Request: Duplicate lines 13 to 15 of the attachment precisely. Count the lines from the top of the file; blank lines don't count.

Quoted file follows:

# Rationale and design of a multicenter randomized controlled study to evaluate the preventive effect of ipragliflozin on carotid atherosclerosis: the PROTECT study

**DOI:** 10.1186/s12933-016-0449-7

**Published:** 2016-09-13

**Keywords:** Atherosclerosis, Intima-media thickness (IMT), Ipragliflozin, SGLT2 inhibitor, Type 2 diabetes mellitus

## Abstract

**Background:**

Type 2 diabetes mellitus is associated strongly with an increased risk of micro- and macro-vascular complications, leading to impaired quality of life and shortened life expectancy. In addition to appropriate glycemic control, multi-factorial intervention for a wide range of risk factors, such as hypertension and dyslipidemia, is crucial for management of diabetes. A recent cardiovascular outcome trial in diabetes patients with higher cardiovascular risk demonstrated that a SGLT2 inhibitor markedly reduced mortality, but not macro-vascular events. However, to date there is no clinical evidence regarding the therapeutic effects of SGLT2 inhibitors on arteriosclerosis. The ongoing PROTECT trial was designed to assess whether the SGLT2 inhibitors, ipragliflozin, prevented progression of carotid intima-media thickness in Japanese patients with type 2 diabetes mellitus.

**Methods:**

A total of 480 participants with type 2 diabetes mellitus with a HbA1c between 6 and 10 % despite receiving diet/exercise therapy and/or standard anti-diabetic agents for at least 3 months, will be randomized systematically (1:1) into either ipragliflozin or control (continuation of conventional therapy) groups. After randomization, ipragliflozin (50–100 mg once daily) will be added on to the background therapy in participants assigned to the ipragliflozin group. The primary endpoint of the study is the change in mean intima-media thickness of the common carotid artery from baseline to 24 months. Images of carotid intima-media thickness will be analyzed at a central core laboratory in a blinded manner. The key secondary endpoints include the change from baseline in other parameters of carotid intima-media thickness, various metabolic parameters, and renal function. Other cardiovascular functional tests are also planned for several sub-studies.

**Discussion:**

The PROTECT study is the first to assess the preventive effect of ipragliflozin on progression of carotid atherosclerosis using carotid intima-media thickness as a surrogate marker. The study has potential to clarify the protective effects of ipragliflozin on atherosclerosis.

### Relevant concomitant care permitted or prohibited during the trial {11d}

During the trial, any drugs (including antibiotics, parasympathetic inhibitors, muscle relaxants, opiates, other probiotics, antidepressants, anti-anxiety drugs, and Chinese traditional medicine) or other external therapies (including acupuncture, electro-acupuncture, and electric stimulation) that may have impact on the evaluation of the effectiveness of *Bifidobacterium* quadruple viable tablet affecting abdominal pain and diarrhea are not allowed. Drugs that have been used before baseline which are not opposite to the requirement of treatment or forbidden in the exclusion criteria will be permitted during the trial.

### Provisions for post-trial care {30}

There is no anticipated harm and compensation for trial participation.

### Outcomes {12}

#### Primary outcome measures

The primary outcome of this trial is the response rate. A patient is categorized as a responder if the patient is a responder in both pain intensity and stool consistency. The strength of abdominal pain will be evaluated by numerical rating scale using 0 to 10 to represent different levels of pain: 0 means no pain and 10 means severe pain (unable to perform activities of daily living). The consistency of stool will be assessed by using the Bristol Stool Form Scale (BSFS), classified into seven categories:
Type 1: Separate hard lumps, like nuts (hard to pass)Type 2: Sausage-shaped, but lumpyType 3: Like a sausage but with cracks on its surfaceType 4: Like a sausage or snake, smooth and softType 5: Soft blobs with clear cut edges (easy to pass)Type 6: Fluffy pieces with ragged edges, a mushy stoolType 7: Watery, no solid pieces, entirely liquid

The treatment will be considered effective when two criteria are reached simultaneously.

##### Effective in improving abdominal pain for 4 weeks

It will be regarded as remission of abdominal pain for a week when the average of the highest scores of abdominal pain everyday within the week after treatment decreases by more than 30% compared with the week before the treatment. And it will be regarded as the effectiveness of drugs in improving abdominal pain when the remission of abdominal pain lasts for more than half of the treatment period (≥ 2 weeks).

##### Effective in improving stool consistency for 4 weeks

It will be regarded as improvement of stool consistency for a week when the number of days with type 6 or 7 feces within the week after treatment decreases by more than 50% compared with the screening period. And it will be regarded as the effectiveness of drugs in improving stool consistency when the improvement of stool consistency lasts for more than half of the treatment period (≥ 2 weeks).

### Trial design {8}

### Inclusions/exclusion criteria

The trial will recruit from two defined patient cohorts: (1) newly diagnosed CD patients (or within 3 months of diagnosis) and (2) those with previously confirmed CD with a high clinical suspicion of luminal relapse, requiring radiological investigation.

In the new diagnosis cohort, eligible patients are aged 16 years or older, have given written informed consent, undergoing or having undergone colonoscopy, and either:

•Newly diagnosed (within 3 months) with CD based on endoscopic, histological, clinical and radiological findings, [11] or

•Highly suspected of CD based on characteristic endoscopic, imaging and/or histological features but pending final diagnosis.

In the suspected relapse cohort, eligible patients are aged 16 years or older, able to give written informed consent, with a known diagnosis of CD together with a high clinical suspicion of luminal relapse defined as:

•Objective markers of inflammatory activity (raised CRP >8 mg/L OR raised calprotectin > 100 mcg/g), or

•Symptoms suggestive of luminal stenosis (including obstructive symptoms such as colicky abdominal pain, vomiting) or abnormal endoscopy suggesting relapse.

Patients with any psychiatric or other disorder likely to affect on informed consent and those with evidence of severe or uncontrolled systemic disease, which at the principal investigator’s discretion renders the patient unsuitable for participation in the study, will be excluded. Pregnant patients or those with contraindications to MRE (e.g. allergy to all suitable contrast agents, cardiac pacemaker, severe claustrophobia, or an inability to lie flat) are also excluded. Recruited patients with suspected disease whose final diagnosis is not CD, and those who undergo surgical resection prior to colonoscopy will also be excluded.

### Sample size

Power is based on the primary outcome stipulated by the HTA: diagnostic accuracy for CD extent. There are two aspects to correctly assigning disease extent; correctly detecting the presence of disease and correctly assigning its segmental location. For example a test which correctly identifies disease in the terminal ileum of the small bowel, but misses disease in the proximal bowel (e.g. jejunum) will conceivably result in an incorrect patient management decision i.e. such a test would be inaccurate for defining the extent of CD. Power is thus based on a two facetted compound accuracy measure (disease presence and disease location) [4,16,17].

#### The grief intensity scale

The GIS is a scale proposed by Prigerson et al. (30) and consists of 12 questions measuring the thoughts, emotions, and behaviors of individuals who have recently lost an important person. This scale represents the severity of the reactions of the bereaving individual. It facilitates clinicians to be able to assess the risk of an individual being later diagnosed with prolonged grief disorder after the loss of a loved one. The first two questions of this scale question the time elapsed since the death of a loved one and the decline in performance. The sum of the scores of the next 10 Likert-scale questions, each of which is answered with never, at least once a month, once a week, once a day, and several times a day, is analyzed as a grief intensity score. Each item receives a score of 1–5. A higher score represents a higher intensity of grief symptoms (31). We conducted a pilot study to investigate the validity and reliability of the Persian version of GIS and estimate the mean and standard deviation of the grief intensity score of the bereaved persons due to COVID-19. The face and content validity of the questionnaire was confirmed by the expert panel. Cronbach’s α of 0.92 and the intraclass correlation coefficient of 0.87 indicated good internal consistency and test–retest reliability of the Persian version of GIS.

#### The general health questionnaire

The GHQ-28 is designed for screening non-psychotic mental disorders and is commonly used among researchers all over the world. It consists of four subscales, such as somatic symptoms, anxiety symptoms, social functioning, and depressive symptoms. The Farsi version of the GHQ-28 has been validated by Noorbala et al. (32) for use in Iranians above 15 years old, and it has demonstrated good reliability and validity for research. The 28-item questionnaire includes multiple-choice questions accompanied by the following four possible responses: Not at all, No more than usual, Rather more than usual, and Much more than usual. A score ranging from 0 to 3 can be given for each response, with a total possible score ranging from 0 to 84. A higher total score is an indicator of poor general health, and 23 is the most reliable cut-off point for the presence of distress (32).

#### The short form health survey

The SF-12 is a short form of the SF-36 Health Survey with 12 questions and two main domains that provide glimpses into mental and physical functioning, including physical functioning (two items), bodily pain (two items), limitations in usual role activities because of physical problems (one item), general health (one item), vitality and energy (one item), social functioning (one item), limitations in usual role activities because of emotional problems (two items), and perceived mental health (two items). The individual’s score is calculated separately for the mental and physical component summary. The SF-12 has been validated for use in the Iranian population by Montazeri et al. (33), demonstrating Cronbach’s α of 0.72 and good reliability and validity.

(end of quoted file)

During the trial, any drugs (including antibiotics, parasympathetic inhibitors, muscle relaxants, opiates, other probiotics, antidepressants, anti-anxiety drugs, and Chinese traditional medicine) or other external therapies (including acupuncture, electro-acupuncture, and electric stimulation) that may have impact on the evaluation of the effectiveness of *Bifidobacterium* quadruple viable tablet affecting abdominal pain and diarrhea are not allowed. Drugs that have been used before baseline which are not opposite to the requirement of treatment or forbidden in the exclusion criteria will be permitted during the trial.

### Provisions for post-trial care {30}

There is no anticipated harm and compensation for trial participation.